Feds to Bank
Hawaii's smallest bankBy Russ Lynch
denies breaking any laws but says
it is working with regulators
Bank of Honolulu has engaged in unsafe or unsound banking practices, apparent violations of banking laws, and has inadequate management and insufficient capital, according to the Federal Deposit Insurance Corp.
The regulatory agency has issued an order requiring the bank to correct its problems, but it continues to insure the bank's deposits.
Business was normal this morning after the FDIC's charges were made public, the bank said. Bank of Honolulu also said it has not violated any federal or state regulations and has not been charged with any violations.
The FDIC has been taking a close look at the bank since its majority owner Sukamto Sia disclosed late last year that he was nearly $300 million in debt, including $28 million owed to casinos. Sia filed for personal bankruptcy.
The FDIC said the bank has been "following hazardous lending and lax collection practices" with "inadequate provisions for liquidity and funds management."
The FDIC also found that the bank was "operating in such a manner as to produce operating losses."
Bank of Honolulu is now required to boost its management with experienced bankers, subject to FDIC approval, and raise capital either by selling stock or a direct infusion of cash from the directors.
Sia, formerly known as Sukarman Sukamto, gained an interest in Bank of Honolulu in 1987 when his Indonesian father-in-law, Atang Latief, bought 70 percent of the bank and Sia bought 30 percent. Latief later sold his portion to Sia. Sia has since brought in another investor but still owns 76 percent of the bank, according to his bankruptcy file.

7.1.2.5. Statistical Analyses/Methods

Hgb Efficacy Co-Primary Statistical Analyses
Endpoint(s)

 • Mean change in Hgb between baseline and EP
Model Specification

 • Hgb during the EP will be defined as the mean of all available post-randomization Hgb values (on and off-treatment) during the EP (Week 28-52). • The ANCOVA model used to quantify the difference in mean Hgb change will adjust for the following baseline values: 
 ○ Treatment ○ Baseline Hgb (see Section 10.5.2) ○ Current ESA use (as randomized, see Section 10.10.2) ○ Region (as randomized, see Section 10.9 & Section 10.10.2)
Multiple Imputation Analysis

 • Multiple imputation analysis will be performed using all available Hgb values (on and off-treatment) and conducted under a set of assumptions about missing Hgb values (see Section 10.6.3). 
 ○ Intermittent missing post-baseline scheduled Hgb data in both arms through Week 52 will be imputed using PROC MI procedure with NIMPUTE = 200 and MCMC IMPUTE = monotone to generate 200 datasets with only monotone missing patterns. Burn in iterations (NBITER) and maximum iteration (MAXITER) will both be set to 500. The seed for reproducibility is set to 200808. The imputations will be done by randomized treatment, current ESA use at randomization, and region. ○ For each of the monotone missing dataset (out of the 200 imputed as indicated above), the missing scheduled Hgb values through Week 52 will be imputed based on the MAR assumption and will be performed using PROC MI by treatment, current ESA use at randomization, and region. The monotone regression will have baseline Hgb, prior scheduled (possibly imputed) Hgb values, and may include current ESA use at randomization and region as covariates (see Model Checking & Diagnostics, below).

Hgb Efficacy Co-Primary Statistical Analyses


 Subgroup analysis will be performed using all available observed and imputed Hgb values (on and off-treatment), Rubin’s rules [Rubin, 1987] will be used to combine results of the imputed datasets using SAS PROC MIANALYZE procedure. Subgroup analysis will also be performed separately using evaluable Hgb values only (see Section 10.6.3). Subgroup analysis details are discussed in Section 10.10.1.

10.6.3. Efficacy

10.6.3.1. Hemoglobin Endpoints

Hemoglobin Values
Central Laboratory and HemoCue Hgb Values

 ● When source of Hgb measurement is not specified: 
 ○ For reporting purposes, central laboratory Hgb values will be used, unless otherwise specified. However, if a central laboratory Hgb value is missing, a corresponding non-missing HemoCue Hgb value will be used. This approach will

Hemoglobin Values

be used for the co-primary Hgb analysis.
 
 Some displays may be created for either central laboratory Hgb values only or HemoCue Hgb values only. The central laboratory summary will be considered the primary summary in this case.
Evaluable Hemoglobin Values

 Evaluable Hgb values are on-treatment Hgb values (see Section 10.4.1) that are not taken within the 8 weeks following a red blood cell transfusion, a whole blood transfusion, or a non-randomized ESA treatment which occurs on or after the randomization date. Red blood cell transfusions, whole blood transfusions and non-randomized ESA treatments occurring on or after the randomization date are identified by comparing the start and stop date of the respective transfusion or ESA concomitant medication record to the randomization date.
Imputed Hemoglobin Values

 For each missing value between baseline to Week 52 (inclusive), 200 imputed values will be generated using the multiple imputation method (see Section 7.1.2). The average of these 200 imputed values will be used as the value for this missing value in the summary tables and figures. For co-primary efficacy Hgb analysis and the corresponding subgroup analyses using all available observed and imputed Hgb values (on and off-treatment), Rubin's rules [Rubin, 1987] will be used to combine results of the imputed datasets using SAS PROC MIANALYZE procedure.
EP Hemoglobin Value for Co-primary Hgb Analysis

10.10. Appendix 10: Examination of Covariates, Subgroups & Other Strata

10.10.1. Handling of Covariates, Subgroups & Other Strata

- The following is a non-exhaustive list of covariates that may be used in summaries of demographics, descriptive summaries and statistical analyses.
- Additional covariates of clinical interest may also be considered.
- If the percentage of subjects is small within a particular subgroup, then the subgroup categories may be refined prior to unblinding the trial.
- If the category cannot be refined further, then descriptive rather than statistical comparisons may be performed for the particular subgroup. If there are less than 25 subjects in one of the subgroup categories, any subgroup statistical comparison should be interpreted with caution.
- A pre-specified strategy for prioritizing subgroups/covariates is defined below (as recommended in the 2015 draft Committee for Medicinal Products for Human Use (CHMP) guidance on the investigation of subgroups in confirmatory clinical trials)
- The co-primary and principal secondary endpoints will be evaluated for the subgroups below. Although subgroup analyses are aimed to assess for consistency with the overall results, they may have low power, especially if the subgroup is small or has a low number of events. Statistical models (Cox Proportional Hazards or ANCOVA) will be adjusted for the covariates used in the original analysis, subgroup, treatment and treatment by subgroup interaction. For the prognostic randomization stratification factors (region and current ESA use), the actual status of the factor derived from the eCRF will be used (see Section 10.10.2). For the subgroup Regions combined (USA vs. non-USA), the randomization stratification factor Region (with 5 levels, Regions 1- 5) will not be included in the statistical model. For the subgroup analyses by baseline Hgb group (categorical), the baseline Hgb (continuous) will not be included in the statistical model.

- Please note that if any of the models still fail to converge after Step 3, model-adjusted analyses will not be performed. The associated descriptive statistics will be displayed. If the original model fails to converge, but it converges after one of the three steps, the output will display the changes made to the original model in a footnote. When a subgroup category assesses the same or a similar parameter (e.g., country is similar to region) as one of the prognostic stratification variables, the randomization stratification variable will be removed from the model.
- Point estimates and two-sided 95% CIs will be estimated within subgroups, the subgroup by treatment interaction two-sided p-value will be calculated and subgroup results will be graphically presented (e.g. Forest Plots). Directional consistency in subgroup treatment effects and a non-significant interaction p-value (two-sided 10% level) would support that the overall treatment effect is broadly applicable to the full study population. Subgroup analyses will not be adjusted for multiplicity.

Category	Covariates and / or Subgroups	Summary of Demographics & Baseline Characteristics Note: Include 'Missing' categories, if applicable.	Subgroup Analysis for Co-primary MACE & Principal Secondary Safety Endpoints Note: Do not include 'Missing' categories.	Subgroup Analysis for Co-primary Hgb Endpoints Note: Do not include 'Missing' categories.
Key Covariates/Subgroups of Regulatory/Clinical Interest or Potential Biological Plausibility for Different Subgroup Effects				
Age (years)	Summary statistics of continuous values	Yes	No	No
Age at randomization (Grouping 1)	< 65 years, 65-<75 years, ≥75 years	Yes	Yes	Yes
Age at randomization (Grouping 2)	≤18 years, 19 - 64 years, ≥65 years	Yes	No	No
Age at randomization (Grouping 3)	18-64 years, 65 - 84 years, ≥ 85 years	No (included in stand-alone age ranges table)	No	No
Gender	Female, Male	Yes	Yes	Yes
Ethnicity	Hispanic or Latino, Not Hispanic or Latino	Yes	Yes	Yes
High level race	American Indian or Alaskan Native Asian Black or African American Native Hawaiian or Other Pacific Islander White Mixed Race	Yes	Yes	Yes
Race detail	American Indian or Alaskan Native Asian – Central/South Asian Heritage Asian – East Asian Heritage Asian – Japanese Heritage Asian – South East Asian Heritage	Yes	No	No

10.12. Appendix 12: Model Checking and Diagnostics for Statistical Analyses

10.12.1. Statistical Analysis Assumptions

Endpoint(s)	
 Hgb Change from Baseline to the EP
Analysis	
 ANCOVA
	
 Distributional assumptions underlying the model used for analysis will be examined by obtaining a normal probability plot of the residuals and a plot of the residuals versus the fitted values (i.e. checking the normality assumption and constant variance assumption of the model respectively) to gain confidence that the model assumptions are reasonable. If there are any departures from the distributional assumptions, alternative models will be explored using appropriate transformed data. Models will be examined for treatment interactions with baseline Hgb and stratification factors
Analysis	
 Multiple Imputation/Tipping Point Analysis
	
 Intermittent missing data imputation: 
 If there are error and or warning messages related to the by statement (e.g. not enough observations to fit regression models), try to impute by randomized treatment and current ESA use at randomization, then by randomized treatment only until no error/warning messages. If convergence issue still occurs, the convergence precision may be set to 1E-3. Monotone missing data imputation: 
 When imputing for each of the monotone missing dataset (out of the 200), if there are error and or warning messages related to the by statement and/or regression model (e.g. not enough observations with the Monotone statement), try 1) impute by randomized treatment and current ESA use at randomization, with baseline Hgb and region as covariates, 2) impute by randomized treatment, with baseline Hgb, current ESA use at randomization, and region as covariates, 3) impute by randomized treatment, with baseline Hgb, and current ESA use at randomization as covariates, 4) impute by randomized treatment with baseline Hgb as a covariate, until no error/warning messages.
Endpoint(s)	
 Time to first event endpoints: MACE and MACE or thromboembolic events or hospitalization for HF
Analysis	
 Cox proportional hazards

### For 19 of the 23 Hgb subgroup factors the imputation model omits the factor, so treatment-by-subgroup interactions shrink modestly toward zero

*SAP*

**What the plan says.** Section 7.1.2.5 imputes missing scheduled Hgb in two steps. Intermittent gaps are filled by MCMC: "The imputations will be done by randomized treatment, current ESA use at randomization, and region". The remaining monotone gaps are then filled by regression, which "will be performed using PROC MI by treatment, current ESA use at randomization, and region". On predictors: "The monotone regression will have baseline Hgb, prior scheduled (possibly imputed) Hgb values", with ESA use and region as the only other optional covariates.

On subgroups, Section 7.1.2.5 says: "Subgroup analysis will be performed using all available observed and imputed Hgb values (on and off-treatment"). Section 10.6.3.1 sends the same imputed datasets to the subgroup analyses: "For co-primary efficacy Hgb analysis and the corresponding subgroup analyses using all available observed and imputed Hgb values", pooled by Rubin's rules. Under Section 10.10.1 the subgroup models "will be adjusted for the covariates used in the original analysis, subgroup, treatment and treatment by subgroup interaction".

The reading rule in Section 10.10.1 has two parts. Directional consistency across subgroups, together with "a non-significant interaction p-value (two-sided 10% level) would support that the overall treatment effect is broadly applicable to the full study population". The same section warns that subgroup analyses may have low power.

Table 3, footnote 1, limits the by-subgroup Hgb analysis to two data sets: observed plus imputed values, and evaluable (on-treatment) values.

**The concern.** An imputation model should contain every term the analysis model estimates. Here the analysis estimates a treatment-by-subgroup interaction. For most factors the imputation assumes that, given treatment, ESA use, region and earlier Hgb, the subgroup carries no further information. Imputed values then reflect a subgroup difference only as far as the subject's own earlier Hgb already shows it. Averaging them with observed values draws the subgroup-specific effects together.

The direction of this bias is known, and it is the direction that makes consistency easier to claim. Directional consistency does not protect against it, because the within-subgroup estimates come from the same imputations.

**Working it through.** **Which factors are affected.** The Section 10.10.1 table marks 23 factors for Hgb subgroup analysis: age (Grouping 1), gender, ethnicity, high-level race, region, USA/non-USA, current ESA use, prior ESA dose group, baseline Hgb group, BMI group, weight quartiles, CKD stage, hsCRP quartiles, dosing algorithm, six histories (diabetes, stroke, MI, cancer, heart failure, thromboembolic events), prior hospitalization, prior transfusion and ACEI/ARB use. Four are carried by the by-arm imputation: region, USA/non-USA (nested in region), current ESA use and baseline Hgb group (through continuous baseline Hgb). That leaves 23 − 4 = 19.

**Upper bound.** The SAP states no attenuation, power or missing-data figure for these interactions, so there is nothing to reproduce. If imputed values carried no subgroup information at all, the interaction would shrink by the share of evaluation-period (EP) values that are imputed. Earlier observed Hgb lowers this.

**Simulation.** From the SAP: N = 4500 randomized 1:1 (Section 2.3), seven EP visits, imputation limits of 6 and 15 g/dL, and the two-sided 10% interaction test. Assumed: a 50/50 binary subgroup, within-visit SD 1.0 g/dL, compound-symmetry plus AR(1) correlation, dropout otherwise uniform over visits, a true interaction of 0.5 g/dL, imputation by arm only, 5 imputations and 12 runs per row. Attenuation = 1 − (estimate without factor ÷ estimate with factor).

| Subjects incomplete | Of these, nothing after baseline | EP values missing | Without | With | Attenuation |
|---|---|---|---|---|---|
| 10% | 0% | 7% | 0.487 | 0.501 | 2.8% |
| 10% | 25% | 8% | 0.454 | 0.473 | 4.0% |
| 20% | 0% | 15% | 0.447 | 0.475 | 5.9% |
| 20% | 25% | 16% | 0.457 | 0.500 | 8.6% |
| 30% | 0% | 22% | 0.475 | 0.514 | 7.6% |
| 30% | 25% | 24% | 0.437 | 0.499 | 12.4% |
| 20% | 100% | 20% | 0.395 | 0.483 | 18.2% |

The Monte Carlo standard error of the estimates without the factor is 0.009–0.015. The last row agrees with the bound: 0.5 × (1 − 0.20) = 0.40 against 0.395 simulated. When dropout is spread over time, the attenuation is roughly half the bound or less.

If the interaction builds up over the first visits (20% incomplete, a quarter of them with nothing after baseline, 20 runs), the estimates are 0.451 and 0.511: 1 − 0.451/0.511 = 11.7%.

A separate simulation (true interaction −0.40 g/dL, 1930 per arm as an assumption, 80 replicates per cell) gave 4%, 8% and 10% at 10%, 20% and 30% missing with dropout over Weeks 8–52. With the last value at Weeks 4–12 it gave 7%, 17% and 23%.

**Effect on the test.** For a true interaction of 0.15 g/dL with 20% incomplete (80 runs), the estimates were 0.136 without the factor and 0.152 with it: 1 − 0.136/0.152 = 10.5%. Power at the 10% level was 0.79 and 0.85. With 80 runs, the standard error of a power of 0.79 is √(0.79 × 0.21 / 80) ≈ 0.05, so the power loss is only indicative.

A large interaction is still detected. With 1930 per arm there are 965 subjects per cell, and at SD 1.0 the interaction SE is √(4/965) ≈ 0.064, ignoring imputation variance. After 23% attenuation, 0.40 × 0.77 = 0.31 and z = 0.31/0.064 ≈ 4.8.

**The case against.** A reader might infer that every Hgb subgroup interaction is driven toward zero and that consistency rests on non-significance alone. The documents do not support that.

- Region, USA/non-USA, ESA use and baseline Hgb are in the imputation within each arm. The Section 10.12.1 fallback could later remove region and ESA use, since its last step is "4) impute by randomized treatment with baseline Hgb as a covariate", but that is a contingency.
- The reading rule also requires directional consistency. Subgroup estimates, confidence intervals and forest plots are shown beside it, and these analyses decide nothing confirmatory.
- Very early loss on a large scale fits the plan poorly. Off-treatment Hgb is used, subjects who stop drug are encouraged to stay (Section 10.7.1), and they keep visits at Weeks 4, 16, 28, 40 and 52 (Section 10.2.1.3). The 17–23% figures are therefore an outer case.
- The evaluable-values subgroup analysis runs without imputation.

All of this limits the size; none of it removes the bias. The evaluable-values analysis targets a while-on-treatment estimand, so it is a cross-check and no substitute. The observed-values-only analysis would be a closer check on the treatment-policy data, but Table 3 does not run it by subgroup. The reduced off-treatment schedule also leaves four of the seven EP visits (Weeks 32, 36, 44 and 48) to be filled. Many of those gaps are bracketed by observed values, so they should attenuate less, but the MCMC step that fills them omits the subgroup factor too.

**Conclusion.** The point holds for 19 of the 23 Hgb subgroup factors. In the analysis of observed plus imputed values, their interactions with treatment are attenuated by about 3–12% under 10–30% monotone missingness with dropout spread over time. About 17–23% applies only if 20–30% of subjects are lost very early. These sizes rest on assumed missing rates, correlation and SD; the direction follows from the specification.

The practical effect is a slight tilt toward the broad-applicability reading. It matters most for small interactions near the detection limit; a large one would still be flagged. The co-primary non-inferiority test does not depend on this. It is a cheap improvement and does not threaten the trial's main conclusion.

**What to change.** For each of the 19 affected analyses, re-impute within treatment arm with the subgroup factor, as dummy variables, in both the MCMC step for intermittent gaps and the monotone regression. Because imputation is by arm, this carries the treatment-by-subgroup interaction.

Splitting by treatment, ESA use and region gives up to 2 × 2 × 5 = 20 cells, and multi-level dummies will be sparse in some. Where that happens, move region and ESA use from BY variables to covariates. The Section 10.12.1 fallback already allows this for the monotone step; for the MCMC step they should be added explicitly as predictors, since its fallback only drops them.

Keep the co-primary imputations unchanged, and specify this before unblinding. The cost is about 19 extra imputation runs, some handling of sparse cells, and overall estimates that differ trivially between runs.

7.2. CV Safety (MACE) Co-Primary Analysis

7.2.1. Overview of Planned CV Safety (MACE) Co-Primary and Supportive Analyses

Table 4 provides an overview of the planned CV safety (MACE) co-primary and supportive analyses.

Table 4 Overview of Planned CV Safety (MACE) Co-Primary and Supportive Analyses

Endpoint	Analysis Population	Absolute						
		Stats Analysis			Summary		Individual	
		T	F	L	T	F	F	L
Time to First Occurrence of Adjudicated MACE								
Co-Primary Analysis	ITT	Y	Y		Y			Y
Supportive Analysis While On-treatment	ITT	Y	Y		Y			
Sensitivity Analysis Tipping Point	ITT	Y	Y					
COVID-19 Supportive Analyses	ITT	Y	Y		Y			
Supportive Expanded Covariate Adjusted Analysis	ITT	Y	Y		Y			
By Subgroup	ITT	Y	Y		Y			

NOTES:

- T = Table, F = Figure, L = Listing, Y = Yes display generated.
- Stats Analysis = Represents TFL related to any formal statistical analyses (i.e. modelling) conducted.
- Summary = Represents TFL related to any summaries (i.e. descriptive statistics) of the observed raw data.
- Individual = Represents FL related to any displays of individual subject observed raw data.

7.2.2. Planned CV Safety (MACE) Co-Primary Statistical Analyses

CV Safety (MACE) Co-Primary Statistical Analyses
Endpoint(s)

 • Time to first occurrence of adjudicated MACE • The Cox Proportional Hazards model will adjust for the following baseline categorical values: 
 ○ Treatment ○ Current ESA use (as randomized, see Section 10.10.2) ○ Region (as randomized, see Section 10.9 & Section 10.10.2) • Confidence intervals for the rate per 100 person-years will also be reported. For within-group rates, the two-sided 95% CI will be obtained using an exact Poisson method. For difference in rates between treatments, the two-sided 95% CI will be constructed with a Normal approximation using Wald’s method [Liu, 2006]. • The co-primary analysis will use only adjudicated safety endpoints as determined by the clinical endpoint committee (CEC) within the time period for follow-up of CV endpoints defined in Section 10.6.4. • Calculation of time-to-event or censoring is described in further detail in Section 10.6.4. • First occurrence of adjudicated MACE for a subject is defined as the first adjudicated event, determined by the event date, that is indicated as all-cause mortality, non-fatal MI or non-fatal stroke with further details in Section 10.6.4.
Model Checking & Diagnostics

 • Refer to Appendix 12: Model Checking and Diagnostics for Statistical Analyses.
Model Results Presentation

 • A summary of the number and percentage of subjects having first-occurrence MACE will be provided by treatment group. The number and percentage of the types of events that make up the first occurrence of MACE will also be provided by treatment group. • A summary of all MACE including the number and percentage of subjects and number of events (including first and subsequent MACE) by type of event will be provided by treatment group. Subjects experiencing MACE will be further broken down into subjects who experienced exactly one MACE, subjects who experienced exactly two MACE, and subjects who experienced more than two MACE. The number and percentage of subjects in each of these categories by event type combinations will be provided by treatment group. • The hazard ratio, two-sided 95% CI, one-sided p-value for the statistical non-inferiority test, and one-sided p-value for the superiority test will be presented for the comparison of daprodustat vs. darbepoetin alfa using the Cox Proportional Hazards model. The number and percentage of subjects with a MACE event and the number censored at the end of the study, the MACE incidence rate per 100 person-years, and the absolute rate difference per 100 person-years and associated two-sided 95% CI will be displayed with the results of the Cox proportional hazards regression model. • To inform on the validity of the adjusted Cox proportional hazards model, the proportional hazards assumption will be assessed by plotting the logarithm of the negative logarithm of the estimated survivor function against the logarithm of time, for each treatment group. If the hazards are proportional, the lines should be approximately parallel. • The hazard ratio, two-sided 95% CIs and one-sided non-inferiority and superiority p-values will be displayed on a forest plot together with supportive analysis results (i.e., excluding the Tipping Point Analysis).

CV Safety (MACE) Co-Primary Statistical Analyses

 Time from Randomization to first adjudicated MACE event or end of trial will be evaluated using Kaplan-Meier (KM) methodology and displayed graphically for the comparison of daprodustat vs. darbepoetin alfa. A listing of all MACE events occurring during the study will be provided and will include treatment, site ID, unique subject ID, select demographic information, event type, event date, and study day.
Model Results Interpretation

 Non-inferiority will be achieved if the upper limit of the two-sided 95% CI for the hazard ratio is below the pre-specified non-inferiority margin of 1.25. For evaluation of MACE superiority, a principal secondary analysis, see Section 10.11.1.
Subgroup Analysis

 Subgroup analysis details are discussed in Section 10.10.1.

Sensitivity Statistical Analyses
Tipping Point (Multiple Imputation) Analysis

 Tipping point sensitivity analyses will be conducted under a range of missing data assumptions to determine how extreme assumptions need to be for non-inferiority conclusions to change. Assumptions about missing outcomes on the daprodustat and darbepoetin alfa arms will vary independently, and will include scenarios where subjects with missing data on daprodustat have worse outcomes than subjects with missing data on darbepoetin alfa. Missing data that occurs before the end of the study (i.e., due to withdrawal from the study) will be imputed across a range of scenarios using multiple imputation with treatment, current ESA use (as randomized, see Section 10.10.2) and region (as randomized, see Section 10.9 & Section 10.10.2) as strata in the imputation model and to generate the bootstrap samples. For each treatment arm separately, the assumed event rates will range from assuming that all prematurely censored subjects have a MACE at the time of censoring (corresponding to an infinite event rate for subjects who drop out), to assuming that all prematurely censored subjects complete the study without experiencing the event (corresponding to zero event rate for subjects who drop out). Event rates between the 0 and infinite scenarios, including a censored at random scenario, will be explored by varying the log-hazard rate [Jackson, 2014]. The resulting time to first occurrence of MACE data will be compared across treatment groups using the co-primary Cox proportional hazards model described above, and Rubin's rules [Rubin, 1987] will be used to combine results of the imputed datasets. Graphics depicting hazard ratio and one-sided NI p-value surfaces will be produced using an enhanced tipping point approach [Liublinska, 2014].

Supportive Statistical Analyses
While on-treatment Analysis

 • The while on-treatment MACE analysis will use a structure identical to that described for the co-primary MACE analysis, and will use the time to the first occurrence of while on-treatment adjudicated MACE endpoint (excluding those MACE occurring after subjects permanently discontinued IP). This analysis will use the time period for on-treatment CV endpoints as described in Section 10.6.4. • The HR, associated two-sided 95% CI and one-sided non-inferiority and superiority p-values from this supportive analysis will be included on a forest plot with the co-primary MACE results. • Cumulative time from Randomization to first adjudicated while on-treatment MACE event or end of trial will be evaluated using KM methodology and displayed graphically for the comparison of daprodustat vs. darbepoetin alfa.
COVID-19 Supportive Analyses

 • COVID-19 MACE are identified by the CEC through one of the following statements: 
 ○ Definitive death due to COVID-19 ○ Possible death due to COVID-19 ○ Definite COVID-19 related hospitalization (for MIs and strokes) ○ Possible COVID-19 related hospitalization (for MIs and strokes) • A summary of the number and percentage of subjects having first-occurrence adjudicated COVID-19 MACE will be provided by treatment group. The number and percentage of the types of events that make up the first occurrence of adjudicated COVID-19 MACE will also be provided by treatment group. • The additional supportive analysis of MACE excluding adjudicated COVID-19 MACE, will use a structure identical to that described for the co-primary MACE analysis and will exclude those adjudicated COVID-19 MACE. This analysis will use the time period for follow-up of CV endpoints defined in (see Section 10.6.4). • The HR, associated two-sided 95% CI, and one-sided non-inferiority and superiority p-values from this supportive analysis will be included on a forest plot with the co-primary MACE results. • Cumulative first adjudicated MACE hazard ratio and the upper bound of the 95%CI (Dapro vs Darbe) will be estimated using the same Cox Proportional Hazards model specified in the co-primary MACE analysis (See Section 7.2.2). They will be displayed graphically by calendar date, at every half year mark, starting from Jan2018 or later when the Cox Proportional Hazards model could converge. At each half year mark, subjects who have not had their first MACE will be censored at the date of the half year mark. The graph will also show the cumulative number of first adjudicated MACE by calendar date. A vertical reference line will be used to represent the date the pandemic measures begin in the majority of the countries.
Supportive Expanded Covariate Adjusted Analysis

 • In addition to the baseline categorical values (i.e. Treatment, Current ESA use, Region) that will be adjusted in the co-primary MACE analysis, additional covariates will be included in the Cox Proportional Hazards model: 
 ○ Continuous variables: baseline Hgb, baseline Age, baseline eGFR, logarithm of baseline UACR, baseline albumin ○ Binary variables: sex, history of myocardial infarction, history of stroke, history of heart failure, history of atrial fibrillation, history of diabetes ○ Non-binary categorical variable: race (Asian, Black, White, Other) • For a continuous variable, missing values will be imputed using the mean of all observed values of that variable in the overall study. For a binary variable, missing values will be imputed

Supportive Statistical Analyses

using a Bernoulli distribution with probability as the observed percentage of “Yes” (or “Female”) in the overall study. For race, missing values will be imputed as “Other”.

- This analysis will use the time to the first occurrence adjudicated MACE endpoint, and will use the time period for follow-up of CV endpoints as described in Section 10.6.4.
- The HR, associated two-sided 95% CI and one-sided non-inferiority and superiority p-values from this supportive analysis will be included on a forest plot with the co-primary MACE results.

A spokesman for the bank said Bank of Honolulu has been working closely with regulators to make sure it complies with the rules. "The bank is working on it even as we speak and it has been a continuing, ongoing program," said Will Page, the bank's public relations consultant.
Page said Sia was well aware that his personal bankruptcy could adversely affect the bank and that is why he resigned as chairman in early November.
"The bank has worked very closely with the state banking commissioner and the FDIC to make sure the bank is fully in compliance with the banking regulations," he said. "The bank is carrying on business as usual and it's doing good business."
Page said Sia has never had a role in the day-to-day running of the bank. He was replaced as chairman by Takao Sato, a director since 1992 and vice chairman and chief executive officer since 1993.
Bank of Honolulu, Hawaii's smallest bank, was founded in 1972 by investors in Tacoma, Wash., and Honolulu and opened for business in April 1973.
The bank, headquartered in the Davies Pacific Center downtown, has branches on Kapiolani Boulevard and in Kaneohe, Manoa and Pearlridge.
The bank's latest public report on its financial condition lists assets of $83.1 million. It listed loans and leases of $52.2 million, after a $2.5 million allowance for losses on loans and leases. As of Dec. 31, the bank had deposits of $74.5 million. Analysts say the quality of a bank's loans is important to its viability and the dollar volume listed in the public disclosures doesn't show whether the loans are all solid and collectible.
The FDIC inspectors found that Bank of Honolulu had "a large volume of poor quality loans" and inadequate allowance for possible loan losses.